We stand in solidarity with the uprising unfolding across the country following the murders of George Floyd, Breonna Taylor, Tony McDade, Nina Pop, Jamel Floyd, and those affected by generations of structural violence against Black communities.

We're putting together a list of resources for self-education, mutual aid, and ongoing action in the struggle for racial justice.

The Brooklyn Rail

DEC 19-JAN 20

All Issues
DEC 19-JAN 20 Issue
Critics Page

Nathlie Provosty

Nathlie Provosty, <em>Dream Sequence</em>, 2018. Intaglio in 2 colors on Revere Ivory Suede paper, 17 x 13 3/4 inches. Courtesy ULAE.
Nathlie Provosty, Dream Sequence, 2018. Intaglio in 2 colors on Revere Ivory Suede paper, 17 x 13 3/4 inches. Courtesy ULAE.

Recently a friend said, “You know we never really touch each other.” Yes, I remember reading that article in the Times, about how on the atomic level there is always space between us, between fingers and flesh. The comment had a note of cynicism, and implied “we never can touch each other.” The absurdity is, we feel each other all of the time without touching, someone’s presence in the room, their pleasure, their pain, our love.

“To feel” and “to touch” handle massive vistas of meaning: the words traverse matter and emotion simultaneously and paradoxically. With such sweeping responsibility—the multitudes of expression they’re required to transmit—comes the necessity for explanation and qualification. As singularities, or when generically articulated, touch can feel numb.

This piece is ostensibly about printmaking. The print shop is a tool for creating feedback loops. An image idea, or perhaps simply a gesture of how to begin, is scratched and burned onto a surface (of copper, stone, etc.), inked, wiped, squeezed, then discussed. Some artists are dictators and press themselves onto everyone and everything; others are pliant, and allow the world to imprint them. We’re all on the spectrum. Printmaking is a Mobius strip. (ULAE’s fluidity comes from the intelligence of the collaborators, the comfort and capabilities of the working environment, the discussions over lunch.) Though frequently archaic and controlled, little gnomic accidents spill into discoveries; the methods cycle interior into exterior into interior, rolling, rolling until together we decide to stop.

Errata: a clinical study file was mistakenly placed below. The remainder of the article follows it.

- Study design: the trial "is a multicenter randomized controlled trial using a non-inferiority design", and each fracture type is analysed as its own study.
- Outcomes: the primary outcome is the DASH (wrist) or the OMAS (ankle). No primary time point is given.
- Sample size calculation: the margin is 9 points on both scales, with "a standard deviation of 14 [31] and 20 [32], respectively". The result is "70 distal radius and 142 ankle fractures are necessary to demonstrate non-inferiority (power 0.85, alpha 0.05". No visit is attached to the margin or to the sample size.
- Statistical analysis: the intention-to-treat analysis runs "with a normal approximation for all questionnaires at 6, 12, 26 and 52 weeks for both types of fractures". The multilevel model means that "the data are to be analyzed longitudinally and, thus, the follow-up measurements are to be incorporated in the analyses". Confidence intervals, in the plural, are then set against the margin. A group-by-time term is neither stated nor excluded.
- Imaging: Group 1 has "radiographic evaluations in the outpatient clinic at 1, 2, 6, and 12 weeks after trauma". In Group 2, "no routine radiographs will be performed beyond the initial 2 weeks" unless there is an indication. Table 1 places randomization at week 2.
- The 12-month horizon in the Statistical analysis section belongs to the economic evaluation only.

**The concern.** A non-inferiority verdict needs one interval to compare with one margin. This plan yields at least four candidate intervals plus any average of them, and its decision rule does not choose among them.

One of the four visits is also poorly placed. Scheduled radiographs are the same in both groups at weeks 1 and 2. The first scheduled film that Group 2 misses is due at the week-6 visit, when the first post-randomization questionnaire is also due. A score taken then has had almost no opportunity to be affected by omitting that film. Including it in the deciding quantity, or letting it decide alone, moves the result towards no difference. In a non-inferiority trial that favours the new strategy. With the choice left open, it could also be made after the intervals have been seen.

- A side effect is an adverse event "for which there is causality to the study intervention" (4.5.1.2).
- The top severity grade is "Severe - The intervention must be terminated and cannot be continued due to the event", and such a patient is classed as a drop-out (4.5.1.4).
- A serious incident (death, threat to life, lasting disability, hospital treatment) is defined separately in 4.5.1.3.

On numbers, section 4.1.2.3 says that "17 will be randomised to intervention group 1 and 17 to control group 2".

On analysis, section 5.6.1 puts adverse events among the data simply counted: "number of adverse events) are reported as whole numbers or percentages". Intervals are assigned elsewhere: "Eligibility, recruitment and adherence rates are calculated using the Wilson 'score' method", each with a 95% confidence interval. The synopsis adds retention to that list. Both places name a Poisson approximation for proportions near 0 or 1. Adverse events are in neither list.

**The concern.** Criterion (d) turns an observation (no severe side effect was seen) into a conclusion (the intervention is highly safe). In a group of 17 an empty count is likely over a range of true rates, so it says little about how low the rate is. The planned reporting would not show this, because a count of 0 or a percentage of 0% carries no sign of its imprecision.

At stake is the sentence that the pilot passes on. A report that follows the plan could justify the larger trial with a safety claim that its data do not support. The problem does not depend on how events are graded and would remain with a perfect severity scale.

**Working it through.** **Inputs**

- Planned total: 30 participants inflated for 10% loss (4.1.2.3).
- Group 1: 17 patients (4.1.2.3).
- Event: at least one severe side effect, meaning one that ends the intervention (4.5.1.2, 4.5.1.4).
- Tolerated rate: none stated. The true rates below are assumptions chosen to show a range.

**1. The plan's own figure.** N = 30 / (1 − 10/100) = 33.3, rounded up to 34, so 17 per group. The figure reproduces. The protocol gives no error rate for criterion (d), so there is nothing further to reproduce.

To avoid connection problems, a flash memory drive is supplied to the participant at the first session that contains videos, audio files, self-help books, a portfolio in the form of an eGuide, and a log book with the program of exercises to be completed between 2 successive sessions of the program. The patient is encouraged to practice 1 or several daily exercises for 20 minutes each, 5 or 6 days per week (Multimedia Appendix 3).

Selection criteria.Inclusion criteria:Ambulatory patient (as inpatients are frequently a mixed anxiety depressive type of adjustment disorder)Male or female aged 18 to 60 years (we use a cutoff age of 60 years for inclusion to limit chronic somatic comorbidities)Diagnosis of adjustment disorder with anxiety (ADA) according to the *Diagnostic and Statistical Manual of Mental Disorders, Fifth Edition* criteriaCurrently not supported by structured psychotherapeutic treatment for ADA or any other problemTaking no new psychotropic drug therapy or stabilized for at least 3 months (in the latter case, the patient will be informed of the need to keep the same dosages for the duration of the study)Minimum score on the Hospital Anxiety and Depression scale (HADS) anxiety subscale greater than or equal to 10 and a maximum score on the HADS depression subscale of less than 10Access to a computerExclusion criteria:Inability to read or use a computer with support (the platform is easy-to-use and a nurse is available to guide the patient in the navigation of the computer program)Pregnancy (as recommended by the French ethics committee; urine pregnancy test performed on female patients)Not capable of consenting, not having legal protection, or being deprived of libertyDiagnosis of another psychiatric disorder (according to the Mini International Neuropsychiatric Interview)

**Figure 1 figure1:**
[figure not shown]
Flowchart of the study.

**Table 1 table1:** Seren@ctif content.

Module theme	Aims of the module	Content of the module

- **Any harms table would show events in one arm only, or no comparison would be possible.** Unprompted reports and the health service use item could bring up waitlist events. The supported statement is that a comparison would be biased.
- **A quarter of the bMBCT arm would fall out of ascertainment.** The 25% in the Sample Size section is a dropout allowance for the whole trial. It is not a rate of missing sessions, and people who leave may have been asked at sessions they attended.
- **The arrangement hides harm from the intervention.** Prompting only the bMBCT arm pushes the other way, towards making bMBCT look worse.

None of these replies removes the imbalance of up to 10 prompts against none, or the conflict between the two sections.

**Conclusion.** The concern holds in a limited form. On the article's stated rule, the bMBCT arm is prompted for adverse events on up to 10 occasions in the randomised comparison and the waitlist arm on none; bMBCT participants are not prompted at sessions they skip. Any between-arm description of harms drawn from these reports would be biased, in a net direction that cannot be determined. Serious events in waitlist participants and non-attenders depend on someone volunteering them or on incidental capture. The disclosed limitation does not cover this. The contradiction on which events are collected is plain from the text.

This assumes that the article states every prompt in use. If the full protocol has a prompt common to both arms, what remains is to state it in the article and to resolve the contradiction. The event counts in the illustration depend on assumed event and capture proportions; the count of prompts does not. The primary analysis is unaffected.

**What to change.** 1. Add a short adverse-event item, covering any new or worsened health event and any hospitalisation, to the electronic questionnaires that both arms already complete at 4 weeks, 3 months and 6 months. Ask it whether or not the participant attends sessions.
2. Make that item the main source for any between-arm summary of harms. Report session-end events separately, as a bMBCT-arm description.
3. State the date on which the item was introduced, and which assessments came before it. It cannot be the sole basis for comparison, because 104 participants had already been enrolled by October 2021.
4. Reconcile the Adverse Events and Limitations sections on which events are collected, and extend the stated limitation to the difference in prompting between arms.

Art, the eternally functionless enigma, “works” when it creates a feedback loop. A print is as valuable a loop as any other artwork—value is situated in its operation, in its “doing something” for someone. What is the something?

If the something is the evocation of a feeling, and upon naming that feeling it vanishes, then was the feeling fickle? Or the language inaccurate? Or the artwork a failure? Feelings are secured by movement, ineffability, and absence… we depend on their unreliability. If they weren’t disempowered by discussion then our suffering would know no bounds. In contrast, art that “works” continues to give.

So, our words crumble out of our mouths, ensconced by banality, chronically causing our feelings to disappear. And the room shakes. The whole experience of language evacuating emotion is not so strange actually; communication is challenging. If our words are vulnerable they have trust at stake, trusting our friends, ourselves, as well as strangers. They move us. As noted, this piece is ostensibly about printmaking, and it is, about the creation of feedback loops in one’s life’s work, in the work of learning to live.


The Brooklyn Rail

DEC 19-JAN 20

All Issues